A pair of Olive-backed Sunbird (Cinnyris jugularis) built their nest attached to a wind chime along the balcony of Jean Ho’s home sometime in March 2010 (left).
What attracted her attention was the mass of blue synthetic fibres, possibly some sort of insulation material, enveloping the nesting chamber. The nesting chamber itself was made up of dried plant material – stems, roots, leaves, etc. The image above-right shows the female sunbird feeding her clutch of two chicks.
The nestlings fledged on 15 April. And just before the juvenile birds flew off, a Black-naped Oriole (Oriolus chinensis) tried to attack the nest. Fortunately the adult sunbirds were around and somehow managed to drive off the attacker.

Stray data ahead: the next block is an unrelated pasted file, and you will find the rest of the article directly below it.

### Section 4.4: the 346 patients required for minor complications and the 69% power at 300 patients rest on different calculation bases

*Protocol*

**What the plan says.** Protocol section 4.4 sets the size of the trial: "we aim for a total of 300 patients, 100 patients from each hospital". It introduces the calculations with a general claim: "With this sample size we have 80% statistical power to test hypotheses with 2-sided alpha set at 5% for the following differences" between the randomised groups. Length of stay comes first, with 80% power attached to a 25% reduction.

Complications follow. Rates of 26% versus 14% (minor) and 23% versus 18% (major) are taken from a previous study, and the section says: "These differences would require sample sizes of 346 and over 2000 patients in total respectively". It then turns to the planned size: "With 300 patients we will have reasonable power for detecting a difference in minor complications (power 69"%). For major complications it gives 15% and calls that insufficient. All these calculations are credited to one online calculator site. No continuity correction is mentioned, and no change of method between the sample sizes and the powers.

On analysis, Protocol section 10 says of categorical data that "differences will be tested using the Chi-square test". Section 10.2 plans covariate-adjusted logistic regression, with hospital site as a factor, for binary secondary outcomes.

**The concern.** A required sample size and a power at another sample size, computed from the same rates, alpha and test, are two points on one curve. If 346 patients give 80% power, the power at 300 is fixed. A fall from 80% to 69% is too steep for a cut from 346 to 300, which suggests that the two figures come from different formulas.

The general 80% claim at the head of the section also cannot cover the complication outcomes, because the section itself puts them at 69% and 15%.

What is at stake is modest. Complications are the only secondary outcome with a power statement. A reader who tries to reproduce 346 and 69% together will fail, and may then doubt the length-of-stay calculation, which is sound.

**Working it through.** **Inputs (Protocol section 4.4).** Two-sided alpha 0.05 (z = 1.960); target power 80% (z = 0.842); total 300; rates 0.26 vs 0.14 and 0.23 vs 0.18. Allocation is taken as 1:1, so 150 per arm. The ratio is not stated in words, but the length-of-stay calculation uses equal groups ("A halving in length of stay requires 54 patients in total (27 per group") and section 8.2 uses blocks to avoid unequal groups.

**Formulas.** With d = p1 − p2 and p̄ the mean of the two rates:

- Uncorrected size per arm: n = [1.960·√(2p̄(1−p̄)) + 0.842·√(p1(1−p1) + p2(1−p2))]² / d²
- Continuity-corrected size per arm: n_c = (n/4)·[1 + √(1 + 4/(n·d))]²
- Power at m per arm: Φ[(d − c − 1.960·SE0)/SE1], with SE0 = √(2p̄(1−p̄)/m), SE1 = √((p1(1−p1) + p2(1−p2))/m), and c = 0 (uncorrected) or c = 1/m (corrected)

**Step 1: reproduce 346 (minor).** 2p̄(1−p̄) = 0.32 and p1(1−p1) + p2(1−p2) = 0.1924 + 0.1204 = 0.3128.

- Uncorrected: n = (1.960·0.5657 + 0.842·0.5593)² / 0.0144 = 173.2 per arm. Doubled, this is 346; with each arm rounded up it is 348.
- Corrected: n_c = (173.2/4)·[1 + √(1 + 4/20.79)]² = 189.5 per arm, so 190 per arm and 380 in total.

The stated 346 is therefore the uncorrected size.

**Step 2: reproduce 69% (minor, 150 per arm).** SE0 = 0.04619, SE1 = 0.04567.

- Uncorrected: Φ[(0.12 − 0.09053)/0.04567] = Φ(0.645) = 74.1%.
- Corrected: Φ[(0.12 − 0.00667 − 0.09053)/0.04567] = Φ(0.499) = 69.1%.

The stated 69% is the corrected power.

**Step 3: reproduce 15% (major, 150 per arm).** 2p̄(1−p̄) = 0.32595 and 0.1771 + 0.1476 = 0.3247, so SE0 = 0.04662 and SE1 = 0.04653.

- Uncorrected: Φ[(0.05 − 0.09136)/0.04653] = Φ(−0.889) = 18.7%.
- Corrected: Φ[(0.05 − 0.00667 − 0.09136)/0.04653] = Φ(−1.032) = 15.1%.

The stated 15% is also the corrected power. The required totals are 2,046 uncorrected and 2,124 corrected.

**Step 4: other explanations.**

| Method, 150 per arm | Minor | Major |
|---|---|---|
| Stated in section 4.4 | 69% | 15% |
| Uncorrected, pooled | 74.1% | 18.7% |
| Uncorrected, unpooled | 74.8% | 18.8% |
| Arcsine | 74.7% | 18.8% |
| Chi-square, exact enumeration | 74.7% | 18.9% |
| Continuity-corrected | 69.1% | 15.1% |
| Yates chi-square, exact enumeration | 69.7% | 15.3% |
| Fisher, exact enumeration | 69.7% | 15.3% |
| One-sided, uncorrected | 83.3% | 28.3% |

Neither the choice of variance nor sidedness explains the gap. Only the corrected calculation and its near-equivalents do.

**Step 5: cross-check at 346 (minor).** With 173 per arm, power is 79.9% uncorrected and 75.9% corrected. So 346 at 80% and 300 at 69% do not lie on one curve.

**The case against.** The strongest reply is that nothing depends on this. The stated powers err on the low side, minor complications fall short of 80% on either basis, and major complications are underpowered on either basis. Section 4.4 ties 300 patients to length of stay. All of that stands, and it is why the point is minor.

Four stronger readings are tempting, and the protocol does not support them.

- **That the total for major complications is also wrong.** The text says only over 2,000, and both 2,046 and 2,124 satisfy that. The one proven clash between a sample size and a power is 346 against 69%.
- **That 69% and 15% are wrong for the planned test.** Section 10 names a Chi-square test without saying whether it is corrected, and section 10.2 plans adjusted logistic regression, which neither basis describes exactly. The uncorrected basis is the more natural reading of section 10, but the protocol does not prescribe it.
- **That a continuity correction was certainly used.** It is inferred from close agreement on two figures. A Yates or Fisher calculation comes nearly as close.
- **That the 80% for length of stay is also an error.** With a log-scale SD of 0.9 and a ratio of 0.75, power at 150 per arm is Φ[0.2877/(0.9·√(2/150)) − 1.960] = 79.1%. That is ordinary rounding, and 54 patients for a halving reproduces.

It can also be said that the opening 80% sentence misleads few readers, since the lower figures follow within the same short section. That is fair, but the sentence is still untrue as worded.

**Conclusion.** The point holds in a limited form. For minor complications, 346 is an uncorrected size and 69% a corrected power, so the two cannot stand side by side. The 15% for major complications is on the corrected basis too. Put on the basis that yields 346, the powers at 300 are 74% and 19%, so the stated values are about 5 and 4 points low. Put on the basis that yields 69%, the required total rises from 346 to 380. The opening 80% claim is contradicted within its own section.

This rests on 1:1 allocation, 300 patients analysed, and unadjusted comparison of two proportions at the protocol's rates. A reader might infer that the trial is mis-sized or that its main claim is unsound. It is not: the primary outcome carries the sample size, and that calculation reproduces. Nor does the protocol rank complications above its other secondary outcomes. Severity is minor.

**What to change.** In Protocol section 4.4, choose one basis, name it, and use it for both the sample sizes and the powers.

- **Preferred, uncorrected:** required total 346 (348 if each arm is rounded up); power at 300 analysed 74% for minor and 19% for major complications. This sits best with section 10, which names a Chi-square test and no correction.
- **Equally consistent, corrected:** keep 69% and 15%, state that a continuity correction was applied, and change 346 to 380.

On 1st May, another pair of Olive-backed Sunbirds took up residence and the female now spends the nights in the nest. “I can’t tell if it is the same pair or another, although we feel the second pair seems less timid and the female bird stays put in the nest when we go out to look at it at night,” recounts Jean.
Birds have well-developed colour vision. So the sunbirds must be well aware of the colour of the synthetic fibres they collected. They probably made used of the fibres because they were available. However, the bright blue nest has no camouflage properties. In fact they make the nest conspicuous to predators (and these include humans). Thus the chances of a failed nesting is high. However, being in a home of a nature enthusiast like Jean, the chances of it being destroyed by humans are slim. But not so by orioles, for example.